# ...but where did Mars' atmosphere actually GO?

In this answer to How is space a vacuum when there are planets, gases, etc? I mention that most of Mars' original atmosphere was swept away by the solar wind after the planet lost its magnetic field and ability to hold the swift charged particles at bay1.

But where did Mars' original atmosphere end up? How far did it get?

1though comments there suggests that's not necessarily a correct and/or complete explanation.

• @uhoh As written, this question is worse than asking where the stars that were born in the same gas cluster as the Sun was born are now. That question is at least worthy of asking because there are some signatures that might help answering that question. But for now, the answer to that question is "who knows?" There are candidates, but some astronomers reject those candidates as not being a solid match. Asking where the gas is now that escaped from Mars long ago is even more of a "who knows" type of question. Aug 9 '21 at 3:26
• I don't think estimates can be made. Small particles are subject not only to gravitation but also to electromagnetism. We don't know how much atmosphere Mars had initially. We don't know when Mars lost the bulk of its atmosphere. The one thing science does know is that it if it did exist, it is now well outside the solar system. Aug 9 '21 at 4:06
• @uhoh Your question is a very basic star system formation question. Once a star ignites, the photons and solar wind from the star "quickly" clears the dust and gas from the protoplanetary disk. The gas spirals out, the dust spirals in. By "quickly" I mean over the course of several hundreds of years to a few hundreds of thousands of years. Aug 9 '21 at 9:31
• @uhoh Mars started losing its atmosphere shortly after Mars first formed. The atmosphere of Mars from a few hundred thousand years ago was similar to its atmosphere today. You're essentially asking about the atmosphere of Mars a few billion years ago, when Mars might have had a substantial atmosphere. That atmosphere is long gone, ejected from the solar system. The thousands to a few hundred thousand years needed to eject gases from the solar system is a short span of time astronomically. Aug 9 '21 at 9:53
• That's not a good question. Aug 9 '21 at 10:21

Assuming most of the escaping Martian atmosphere is entrained in the solar wind, it will flow outward until it reaches the termination shock, and then slow down in the heliosheath until it reaches the heliopause, currently at a distance of about 120 AU. (The actual location will change, of course, depending on things like the strength of the solar wind and the local conditions of the interstellar medium.) At this point, the former Martian-atmosphere atoms and ions ("Martian particles" for short) will be at rest with respect to the local interstellar medium (ISM) and will gradually mix into it. Since the Sun is moving with respect to the local ISM (currently at about 25 km/s), the Martian particles will gradually separate from the Sun: in a million years, they would nominally be about 25 parsecs away. (They would be diffusing through the ISM as well, but I have no idea what the speed of that would be.)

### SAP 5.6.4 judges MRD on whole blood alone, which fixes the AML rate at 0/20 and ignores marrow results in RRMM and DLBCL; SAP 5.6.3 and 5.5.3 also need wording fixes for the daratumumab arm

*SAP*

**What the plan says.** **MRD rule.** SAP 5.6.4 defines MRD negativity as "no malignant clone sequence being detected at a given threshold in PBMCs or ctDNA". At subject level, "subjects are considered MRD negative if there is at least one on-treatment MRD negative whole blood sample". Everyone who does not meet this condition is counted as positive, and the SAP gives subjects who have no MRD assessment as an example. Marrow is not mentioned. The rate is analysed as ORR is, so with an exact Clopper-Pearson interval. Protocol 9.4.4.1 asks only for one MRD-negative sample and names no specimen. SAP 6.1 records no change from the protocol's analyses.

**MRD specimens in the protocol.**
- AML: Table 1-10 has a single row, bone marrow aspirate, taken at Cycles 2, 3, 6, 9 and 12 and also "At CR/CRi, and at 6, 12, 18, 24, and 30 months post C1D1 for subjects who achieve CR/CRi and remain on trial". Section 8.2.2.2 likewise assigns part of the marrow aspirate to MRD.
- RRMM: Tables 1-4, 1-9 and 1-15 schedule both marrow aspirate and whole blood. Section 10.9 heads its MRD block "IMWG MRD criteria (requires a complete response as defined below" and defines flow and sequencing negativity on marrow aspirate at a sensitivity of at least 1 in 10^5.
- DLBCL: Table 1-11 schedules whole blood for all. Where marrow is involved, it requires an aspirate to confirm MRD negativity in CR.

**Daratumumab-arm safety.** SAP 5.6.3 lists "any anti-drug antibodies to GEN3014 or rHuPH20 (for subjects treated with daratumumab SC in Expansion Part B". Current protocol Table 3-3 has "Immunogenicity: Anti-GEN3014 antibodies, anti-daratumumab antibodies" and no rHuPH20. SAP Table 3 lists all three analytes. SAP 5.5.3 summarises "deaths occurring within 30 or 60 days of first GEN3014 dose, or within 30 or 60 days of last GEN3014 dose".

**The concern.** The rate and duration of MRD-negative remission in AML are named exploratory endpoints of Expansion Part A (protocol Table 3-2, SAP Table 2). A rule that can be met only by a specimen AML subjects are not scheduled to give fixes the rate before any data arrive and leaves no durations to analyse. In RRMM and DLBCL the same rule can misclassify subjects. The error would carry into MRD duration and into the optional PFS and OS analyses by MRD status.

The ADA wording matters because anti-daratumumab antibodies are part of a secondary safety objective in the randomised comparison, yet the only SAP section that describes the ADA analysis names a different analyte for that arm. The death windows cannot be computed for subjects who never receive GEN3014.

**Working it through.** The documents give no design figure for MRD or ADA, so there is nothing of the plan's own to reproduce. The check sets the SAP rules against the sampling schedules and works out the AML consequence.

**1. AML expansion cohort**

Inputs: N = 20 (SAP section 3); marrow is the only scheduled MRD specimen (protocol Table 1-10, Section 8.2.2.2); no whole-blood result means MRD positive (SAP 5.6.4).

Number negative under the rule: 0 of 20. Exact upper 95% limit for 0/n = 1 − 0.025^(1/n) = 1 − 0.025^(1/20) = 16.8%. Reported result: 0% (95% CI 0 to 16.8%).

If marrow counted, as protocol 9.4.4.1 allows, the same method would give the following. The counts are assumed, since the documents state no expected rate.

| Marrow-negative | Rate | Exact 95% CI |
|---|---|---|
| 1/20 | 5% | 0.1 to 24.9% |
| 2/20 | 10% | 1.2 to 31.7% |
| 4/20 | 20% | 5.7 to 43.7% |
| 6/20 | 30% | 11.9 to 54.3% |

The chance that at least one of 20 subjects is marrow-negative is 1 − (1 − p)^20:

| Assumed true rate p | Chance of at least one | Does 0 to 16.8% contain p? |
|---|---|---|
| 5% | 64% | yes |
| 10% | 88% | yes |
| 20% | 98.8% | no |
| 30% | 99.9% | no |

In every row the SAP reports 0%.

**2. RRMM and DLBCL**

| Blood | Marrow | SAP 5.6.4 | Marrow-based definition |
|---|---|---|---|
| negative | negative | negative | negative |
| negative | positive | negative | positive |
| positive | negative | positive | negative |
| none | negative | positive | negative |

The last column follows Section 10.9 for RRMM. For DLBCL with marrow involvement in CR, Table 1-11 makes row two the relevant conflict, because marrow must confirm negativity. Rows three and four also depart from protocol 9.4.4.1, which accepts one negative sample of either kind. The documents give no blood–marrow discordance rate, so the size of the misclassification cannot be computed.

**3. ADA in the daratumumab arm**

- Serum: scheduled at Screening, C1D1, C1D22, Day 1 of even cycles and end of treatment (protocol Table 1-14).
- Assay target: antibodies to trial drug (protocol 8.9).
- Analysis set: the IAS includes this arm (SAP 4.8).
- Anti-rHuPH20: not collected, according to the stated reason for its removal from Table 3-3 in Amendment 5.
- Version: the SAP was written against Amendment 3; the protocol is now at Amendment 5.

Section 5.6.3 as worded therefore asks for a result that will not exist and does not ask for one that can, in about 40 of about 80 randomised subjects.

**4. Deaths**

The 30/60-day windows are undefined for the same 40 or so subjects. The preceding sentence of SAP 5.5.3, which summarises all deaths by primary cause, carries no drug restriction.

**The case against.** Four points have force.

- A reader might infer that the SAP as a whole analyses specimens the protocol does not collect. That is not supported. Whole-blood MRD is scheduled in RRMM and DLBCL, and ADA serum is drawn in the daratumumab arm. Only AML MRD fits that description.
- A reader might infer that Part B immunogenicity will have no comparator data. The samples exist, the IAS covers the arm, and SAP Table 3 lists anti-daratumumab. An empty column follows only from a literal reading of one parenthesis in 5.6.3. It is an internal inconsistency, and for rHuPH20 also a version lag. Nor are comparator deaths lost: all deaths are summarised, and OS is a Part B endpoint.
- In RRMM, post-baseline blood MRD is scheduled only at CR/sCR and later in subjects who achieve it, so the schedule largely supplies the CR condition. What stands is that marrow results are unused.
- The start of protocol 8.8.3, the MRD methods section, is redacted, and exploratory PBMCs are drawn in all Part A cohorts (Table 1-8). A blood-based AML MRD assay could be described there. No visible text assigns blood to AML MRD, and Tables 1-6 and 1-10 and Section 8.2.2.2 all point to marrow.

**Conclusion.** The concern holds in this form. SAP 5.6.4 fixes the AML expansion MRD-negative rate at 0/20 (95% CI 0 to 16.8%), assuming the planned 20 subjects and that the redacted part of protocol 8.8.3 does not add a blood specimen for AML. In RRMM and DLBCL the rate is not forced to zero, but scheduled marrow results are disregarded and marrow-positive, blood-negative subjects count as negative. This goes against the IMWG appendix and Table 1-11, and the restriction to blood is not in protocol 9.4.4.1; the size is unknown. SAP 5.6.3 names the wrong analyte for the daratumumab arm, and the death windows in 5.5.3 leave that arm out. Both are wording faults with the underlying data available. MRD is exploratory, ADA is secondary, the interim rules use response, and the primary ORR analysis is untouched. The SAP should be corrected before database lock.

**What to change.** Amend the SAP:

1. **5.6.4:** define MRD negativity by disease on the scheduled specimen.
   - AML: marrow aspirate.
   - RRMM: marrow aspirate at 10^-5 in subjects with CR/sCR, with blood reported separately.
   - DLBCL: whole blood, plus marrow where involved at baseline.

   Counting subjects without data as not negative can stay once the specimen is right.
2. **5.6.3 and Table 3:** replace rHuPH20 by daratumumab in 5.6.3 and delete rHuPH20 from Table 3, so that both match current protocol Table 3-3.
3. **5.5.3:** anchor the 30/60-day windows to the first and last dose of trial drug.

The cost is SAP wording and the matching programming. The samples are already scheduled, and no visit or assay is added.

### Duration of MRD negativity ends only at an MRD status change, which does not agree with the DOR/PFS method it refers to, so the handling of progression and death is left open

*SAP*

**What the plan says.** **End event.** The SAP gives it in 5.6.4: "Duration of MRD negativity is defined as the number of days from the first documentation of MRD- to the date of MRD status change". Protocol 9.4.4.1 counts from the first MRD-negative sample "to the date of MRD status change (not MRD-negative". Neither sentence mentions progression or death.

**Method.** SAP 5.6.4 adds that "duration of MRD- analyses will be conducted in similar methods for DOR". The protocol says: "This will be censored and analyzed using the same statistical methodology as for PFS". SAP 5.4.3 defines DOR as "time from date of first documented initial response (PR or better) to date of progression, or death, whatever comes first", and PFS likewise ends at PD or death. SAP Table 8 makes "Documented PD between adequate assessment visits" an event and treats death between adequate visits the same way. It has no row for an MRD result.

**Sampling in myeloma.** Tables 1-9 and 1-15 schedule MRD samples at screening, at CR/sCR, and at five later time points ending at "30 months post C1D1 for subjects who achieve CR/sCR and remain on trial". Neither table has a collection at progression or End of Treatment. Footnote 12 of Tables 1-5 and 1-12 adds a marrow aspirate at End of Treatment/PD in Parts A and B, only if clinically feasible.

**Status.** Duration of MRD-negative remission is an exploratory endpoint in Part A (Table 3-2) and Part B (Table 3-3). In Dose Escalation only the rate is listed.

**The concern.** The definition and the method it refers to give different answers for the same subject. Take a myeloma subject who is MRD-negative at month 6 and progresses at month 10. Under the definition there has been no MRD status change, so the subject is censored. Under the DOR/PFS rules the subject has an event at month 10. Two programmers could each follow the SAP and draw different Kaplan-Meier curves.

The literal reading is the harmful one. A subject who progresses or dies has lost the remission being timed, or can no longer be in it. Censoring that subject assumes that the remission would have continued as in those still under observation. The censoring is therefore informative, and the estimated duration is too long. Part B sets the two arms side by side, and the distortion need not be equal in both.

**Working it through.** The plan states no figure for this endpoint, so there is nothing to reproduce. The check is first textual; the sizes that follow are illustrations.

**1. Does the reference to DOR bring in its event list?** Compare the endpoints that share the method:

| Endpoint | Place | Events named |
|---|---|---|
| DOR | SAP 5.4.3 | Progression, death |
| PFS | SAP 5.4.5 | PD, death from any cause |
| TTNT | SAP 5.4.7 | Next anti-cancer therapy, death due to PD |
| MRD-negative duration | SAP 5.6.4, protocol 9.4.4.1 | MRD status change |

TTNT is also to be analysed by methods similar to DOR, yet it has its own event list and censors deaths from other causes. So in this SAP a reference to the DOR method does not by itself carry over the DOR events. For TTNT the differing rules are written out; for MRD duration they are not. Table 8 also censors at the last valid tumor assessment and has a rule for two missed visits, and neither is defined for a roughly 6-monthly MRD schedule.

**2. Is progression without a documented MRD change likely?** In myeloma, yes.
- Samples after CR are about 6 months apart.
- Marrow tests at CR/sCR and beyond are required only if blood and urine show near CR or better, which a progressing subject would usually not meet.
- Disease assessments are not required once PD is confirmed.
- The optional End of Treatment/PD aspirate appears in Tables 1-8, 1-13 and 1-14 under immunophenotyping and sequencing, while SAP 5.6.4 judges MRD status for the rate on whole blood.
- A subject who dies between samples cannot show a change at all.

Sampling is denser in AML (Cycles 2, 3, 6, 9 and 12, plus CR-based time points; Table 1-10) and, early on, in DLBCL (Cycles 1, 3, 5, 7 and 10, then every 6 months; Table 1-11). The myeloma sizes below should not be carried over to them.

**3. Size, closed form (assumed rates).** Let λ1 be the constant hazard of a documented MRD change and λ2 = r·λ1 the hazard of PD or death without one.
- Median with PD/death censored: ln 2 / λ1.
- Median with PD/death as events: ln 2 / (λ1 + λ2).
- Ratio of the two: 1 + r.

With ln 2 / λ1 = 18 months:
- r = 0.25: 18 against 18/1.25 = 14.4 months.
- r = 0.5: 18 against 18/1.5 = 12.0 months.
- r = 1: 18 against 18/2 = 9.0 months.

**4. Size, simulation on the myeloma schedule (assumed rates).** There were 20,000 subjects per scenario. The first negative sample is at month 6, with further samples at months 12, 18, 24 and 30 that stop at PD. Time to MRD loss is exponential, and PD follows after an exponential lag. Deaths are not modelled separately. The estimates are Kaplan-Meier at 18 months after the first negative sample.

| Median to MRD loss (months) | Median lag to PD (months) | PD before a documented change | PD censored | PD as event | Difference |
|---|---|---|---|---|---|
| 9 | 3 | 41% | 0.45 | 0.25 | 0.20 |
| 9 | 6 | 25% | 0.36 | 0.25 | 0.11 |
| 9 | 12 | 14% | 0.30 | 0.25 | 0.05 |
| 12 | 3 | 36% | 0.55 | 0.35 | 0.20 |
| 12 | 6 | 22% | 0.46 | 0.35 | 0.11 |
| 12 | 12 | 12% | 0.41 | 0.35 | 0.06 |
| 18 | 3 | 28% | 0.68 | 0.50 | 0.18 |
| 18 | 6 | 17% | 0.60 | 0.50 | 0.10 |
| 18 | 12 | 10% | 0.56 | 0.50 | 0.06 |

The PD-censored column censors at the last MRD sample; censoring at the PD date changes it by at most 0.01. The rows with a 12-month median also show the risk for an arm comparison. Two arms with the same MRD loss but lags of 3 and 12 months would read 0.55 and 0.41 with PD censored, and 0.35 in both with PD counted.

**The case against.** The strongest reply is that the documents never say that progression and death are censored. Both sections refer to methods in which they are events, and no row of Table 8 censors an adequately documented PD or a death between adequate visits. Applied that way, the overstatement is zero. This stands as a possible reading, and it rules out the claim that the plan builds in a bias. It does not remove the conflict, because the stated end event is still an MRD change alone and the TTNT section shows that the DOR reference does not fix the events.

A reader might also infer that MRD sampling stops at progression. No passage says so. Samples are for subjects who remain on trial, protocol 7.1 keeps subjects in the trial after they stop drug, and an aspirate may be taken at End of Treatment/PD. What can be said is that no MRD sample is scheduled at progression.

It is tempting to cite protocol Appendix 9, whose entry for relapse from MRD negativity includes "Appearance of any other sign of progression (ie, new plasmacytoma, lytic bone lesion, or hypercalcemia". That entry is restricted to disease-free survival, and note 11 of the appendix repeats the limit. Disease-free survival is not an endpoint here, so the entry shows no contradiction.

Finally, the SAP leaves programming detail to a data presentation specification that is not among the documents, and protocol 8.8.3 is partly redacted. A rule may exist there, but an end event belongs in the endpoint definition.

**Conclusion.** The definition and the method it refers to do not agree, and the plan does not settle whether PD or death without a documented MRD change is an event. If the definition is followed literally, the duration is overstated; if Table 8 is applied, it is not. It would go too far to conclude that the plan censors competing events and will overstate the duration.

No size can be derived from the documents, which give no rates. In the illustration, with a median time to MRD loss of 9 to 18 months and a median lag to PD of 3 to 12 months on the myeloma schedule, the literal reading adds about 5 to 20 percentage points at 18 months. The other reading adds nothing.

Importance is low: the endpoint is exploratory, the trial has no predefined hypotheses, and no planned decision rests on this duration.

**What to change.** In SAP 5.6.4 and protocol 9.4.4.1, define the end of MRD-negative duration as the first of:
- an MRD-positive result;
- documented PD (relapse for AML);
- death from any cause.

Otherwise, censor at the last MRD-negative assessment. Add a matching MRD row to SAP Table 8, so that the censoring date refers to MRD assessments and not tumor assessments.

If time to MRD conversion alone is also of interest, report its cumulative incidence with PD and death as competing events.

Beyond that, things start to get very fuzzy. The Sun's motion with respect to the local ISM will be changing, due to the Sun's orbit and the orbits of the ISM clouds. In addition, the ISM gas will be subject to turbulence, strong stellar winds from massive stars, supernova shock waves, and bulk noncircular motions driven by spiral arms and the occasional accreting dwarf galaxy. Differential rotation will also smear out the location of the Martian particles, since even in the absence of all the other ISM motions they will end up following slightly different orbits in the Galaxy. Some of the Martian particles may end up in the halo (e.g., if they are caught up in an expanding superbubble due the combined massive-star stellar winds and supernovae of a large star-formation region). Since stars form out of dense molecular clouds in the ISM, some will end up being incorporated in new stars.